The U.S. is looking beyond its shores, including at the Westinghouse deal with India, to revive an industry that is not doing as well as its supporters project
The future of energy is nuclear — so goes a pithy one-liner meant to promote this multibillion dollar industry in the United States, considered a world leader in the field from the standpoint of its safety record and export of high technology equipment. That promo by the Nuclear Energy Institute, a U.S. think tank-cum industry lobby, would sound logical considering that energy shortages are affecting millions of people, both in the developing and developed world. This lobby would have us believe that a new wave of construction nuclear plants will begin after 2020, depending upon the success of the handful being built now.
Reality is different
The reality is different. The graph of nuclear power generation is headed downward. According to David M. Farr, Director of the Atlanta Centre of World Association of Nuclear Operators (WANO), though it would be wrong to sound the death knell for the industry, the fact remains that between two and five nuclear energy units may close down within five years. Two units of the San Onofre plant in California and one unit (550MW capacity) of the Wisconsin plants are presently being shut down as the cost of replacing the outdated or damaged equipment simply does not make commercial sense.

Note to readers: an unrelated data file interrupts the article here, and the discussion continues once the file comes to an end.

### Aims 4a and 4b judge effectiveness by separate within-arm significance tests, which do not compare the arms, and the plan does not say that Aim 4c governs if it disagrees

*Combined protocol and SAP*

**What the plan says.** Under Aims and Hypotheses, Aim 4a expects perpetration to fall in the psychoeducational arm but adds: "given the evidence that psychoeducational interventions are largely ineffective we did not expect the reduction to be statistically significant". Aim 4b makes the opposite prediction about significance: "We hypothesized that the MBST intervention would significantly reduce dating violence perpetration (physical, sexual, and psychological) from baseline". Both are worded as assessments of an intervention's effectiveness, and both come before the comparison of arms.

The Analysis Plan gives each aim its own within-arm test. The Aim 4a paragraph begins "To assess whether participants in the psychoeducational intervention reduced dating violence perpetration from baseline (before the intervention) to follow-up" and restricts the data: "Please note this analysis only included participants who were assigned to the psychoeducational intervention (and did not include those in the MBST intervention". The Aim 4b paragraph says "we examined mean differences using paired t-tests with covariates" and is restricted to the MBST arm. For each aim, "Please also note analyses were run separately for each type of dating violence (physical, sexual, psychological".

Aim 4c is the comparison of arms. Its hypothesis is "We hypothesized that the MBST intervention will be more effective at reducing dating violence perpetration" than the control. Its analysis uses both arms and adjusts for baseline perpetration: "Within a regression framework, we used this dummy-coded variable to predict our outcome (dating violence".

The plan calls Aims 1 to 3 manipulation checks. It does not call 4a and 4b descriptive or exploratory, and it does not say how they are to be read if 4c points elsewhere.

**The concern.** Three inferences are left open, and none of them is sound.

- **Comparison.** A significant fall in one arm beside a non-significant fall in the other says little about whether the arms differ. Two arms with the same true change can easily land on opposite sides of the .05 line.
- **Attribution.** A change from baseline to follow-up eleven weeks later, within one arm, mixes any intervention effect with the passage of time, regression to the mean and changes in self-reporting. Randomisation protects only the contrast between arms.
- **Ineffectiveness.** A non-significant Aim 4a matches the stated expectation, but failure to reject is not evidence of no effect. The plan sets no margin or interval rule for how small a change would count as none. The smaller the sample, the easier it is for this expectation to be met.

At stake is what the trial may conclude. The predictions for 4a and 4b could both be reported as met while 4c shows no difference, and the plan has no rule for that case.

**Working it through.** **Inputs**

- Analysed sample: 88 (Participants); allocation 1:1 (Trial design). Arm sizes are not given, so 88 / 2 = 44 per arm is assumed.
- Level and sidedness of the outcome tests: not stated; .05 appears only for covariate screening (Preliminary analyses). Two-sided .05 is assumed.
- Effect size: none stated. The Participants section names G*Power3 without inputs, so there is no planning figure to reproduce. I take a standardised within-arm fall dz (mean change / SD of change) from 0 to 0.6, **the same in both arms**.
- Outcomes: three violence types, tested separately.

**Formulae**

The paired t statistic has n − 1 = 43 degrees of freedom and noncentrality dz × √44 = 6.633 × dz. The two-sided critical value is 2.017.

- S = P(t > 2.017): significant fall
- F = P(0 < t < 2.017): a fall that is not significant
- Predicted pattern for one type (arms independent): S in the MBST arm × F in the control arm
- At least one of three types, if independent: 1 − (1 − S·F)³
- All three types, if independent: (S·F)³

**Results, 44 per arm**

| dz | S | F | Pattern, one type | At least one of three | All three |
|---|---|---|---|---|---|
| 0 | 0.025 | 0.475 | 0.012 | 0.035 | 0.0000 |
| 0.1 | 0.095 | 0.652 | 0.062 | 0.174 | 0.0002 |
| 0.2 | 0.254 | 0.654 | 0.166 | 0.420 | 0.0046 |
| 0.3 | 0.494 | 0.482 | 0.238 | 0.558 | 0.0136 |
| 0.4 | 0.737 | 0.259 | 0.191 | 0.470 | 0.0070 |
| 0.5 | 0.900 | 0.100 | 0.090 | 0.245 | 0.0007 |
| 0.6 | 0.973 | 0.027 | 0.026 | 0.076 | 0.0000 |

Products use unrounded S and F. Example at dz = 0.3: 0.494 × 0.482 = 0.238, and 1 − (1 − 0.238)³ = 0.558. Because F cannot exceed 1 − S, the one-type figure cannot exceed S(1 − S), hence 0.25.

At present, only five nuclear power units are under construction — two each in Vogtle and South Carolina and one in Tennessee.
Nobody in the U.S. is talking of building large new nuclear reactors costing $8 billion apiece. Rather, the way forward could be small and marginal reactors costing half that amount. In fact, the Westinghouse-led consortium is manufacturing 23 reactors in China, in an apparent attempt to rein in costs.
A variety of reasons — which India is watching closely — are responsible for the U.S. nuclear slowdown, a significant one being the absence of subsidy as in Russia and India where the industry is totally in the public sector.
The turning point for the nuclear power industry was the Three Mile Island accident in March 1979 which triggered a plethora of controls, rigorous licensing systems and a complete rethink about the way the U.S. looks at nuclear energy. For instance, the combined construction permit and operating license (COL) for a plant can take up to 10 years now. With safety and security reaching the point of obsession, most of the 100 plants in the country today are those that were licensed in the 1960s and 1970s.